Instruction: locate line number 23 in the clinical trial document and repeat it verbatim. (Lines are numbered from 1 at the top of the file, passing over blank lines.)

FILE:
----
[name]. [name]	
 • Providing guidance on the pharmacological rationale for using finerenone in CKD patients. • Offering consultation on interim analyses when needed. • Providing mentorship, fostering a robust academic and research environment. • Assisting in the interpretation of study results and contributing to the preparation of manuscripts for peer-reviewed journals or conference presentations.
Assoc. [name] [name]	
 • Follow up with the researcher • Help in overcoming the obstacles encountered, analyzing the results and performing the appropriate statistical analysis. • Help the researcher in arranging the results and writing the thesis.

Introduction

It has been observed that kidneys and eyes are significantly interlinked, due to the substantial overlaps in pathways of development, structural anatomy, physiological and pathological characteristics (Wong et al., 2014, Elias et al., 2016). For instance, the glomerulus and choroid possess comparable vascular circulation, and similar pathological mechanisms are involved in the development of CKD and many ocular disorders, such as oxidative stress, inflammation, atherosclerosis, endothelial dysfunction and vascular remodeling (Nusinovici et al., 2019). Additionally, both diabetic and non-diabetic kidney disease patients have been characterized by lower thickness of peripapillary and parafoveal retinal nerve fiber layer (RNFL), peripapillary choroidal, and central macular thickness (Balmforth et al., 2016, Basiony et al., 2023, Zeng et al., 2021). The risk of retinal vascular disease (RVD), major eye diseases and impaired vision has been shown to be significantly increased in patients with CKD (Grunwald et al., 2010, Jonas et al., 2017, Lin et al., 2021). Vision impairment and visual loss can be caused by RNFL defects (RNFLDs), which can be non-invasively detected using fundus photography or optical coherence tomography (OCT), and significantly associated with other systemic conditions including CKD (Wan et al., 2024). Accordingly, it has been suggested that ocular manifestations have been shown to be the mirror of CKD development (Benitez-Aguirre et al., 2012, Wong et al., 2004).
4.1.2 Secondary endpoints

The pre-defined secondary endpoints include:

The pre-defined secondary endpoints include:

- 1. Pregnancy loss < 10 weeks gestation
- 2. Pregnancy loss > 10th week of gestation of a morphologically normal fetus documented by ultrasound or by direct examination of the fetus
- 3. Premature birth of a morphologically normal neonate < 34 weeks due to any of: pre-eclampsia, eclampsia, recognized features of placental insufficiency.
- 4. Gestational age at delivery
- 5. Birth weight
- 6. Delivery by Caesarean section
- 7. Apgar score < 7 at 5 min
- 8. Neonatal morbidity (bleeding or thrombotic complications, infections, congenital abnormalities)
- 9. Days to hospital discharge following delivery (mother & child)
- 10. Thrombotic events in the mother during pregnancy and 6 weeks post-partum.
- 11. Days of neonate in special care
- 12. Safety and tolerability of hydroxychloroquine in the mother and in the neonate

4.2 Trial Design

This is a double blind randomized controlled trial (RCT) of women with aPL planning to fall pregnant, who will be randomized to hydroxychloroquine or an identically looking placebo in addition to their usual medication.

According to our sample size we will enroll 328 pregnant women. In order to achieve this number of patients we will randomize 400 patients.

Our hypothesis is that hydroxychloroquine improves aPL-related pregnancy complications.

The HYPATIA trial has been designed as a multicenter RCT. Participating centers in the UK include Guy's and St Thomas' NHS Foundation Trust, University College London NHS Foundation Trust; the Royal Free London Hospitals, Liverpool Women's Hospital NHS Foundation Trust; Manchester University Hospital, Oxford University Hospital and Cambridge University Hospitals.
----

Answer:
This is a double blind randomized controlled trial (RCT) of women with aPL planning to fall pregnant, who will be randomized to hydroxychloroquine or an identically looking placebo in addition to their usual medication.